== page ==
Smoke is one of my favorite movies. I love the interwoven stories, the raw immediacy of the characters, and the setting. The thing that really keeps me coming back over and over, though, is Augie Wren and his series of daily photographs that he takes of his cigar store corner. The same photograph of the same corner at the same time, every day. And never the same thing twice. I love that.

Last week, my Atlas Obscura weekly email included this pointer to a father and son who have taken the same photograph together for 27 years. It’s fascinating to see the changes in them as the son gets taller and the father’s face gets older and rounder. And then the last photo rolls up and well, I got something in my eye. That’s an amazing record.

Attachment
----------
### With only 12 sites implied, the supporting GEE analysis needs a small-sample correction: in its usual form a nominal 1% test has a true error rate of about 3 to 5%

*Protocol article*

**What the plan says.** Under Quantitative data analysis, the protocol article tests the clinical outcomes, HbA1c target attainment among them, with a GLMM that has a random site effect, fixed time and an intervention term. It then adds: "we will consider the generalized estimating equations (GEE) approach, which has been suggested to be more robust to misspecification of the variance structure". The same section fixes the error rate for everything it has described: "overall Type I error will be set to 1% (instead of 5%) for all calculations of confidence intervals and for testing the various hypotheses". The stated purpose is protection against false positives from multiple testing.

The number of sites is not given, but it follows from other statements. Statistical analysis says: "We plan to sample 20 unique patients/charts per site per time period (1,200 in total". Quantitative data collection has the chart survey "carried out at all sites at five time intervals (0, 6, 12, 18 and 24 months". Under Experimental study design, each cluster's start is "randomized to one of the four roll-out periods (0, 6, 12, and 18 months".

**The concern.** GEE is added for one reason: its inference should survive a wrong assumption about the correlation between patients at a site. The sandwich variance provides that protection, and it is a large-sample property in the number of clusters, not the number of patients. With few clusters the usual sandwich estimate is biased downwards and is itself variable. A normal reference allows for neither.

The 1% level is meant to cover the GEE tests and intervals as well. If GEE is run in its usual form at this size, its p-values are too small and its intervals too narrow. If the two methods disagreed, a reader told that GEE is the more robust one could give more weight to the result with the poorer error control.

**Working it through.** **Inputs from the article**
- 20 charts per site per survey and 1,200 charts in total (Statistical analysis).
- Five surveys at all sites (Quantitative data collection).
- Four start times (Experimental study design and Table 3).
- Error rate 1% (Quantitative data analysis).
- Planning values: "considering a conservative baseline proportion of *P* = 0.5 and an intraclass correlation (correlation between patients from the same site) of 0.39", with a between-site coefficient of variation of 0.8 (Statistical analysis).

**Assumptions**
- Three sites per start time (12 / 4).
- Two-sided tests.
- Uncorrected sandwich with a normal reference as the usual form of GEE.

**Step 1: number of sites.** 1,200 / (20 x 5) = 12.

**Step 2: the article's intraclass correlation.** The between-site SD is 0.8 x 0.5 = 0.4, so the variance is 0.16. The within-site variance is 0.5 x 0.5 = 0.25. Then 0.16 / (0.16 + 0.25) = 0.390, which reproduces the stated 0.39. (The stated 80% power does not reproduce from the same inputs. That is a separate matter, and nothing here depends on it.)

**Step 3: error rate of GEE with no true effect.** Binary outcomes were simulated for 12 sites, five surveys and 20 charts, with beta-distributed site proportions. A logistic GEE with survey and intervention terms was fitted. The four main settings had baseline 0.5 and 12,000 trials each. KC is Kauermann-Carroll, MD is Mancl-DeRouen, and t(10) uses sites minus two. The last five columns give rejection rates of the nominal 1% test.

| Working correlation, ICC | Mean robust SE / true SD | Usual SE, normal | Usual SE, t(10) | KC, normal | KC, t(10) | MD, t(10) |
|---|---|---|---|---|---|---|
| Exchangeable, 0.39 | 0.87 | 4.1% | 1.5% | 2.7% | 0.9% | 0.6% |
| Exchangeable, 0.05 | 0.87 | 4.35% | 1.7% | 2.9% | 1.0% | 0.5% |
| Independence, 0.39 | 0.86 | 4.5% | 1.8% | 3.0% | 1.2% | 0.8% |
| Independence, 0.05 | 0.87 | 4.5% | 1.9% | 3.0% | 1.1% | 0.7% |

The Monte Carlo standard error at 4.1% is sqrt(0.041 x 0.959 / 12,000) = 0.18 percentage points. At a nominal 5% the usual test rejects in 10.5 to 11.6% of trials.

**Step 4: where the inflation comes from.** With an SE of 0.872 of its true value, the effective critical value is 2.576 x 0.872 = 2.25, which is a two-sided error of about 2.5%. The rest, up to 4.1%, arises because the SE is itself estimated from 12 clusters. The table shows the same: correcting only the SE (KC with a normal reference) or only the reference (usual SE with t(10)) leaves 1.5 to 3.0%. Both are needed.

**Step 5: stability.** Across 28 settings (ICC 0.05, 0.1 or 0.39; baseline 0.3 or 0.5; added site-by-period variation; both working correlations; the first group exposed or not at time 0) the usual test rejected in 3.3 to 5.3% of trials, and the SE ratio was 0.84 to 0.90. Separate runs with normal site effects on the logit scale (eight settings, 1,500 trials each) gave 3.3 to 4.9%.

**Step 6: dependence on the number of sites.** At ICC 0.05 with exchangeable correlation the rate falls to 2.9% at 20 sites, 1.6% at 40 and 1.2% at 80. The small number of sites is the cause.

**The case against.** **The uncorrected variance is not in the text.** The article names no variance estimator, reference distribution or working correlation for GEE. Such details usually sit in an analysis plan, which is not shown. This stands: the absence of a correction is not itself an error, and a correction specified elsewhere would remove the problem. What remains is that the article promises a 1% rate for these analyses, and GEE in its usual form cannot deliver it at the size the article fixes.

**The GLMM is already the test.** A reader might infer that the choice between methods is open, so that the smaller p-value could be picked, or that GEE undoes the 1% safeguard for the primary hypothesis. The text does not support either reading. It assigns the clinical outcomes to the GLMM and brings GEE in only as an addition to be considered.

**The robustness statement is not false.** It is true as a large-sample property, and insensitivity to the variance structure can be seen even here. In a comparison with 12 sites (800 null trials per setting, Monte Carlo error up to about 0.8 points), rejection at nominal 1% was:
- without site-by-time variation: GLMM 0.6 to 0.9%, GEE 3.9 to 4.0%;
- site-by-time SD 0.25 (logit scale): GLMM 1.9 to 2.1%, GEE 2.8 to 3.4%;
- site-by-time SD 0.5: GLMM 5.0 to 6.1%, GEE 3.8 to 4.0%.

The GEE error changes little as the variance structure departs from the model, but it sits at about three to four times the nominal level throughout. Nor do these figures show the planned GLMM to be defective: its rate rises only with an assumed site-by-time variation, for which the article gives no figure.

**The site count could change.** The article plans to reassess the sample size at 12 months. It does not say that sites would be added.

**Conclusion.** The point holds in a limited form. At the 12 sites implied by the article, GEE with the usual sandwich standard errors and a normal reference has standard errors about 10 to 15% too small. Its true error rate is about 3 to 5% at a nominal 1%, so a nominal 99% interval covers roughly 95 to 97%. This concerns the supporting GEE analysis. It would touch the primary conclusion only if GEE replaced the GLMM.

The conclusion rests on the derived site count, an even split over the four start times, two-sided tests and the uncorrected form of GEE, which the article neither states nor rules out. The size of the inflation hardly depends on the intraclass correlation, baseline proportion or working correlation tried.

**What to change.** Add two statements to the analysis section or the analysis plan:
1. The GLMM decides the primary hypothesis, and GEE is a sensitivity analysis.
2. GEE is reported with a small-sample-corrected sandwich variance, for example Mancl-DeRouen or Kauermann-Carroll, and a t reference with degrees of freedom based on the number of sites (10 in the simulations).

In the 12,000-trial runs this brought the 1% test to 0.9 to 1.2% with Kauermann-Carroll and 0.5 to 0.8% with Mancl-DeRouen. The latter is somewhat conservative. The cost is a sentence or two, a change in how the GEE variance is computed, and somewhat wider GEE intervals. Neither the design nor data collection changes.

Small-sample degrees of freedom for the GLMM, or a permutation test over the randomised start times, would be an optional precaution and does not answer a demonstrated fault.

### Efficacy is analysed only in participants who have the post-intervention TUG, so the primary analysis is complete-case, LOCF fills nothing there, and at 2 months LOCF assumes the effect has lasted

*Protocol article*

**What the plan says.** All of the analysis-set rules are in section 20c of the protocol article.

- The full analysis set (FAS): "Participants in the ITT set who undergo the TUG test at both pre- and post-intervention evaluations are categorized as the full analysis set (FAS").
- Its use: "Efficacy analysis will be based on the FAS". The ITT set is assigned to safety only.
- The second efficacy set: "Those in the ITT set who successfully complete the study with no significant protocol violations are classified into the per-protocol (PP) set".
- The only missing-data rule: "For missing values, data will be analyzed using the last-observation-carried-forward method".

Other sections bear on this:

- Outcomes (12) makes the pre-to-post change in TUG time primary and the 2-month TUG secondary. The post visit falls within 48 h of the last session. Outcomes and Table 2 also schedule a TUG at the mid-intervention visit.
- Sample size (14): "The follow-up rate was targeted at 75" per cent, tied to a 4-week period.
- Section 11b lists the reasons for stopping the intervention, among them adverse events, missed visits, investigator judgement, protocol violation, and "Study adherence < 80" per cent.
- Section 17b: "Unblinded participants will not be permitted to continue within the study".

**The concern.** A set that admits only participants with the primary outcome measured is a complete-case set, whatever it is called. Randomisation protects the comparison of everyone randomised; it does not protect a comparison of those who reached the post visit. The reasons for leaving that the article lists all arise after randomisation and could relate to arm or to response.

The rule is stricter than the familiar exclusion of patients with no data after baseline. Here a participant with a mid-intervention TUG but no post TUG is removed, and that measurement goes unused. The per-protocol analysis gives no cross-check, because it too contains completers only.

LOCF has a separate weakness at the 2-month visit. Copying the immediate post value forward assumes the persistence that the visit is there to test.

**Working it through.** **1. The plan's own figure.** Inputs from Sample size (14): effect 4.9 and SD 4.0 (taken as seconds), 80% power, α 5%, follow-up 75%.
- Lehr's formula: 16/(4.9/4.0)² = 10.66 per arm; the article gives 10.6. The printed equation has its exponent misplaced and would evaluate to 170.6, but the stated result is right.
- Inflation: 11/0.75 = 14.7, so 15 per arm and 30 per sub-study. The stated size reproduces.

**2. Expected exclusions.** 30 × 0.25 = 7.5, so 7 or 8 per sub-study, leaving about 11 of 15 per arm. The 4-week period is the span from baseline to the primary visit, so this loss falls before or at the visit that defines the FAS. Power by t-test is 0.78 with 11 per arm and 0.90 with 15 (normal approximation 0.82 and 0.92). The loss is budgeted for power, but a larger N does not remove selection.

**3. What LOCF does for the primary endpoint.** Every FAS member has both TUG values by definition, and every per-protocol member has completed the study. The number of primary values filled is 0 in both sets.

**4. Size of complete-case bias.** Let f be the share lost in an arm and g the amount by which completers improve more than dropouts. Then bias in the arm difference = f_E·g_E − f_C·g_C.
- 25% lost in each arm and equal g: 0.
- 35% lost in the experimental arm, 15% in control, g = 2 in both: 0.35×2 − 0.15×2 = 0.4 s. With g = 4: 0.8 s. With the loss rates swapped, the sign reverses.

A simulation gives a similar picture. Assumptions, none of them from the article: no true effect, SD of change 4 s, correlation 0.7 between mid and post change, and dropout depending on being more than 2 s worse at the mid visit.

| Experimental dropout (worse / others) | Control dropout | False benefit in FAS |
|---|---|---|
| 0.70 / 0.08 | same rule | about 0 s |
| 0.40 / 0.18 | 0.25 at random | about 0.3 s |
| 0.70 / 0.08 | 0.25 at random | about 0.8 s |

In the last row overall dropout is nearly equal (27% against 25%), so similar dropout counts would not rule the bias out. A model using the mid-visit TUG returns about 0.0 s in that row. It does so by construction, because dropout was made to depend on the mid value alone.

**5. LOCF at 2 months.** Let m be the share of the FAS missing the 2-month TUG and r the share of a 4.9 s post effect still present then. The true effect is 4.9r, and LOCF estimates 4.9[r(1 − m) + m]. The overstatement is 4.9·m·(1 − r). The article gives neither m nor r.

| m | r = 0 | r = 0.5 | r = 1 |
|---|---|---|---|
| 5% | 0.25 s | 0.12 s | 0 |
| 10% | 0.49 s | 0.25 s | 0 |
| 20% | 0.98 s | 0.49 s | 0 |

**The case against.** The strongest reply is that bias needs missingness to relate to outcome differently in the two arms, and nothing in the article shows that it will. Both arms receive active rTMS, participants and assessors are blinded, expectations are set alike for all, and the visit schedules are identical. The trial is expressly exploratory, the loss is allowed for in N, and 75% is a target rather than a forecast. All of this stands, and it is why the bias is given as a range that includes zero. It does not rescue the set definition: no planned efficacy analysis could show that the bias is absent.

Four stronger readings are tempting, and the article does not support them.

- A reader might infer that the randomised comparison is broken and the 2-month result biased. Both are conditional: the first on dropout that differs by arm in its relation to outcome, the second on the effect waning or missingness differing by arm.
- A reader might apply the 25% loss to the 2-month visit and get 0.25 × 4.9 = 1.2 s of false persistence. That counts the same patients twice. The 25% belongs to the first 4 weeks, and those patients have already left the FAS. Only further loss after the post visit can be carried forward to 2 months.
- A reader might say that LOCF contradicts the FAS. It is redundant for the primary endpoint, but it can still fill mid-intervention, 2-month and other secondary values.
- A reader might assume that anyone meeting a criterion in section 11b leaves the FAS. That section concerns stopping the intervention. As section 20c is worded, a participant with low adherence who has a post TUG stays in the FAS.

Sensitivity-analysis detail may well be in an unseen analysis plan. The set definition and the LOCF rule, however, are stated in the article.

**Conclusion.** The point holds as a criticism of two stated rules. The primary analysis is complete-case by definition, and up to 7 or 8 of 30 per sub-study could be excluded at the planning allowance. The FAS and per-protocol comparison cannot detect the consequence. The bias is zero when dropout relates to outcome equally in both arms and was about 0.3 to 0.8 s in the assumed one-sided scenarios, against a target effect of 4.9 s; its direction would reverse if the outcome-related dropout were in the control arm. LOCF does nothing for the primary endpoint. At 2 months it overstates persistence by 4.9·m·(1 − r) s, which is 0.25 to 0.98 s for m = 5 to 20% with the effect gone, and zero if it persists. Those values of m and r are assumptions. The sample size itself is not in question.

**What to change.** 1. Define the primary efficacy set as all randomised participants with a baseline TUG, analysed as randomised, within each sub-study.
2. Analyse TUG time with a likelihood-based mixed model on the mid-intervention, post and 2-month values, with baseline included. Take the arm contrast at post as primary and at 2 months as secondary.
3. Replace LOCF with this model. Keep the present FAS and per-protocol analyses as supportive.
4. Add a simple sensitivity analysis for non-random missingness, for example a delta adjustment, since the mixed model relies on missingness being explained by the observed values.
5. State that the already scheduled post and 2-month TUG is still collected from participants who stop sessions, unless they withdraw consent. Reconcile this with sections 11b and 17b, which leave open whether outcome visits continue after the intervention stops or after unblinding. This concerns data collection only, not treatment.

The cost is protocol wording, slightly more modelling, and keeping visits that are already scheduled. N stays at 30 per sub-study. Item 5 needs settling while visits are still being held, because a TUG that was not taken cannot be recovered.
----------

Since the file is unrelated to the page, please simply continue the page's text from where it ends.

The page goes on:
The year after I graduated from college, I resolved to look out my window every morning and write a brief description of what I saw. It was interesting for a while, but the habit didn’t last longer than two weeks because there are only so many words to use for the same things. Photographs are different. The same thing will never look the same twice, and I’ve often wished that I’d taken photographs of that scene for a year instead of writing it for less than a month.

I want to try this for a year, so I’m on the lookout for a spot to photograph, and a time of day. Out of my windows is easy, but I’d like someplace that’s likely to have more human action at any given time. A record of the plum tree across the street throughout a year is nice, but not exactly what I’m hoping for. When I settle on a place, I’ll be posting them daily on Instagram, thinking of Augie Wren every time.

(If you’re interested in finding out more about Blaugust, or you’d like to join in, read all about it over on The Aggronaut.)

Smiling in the stacks.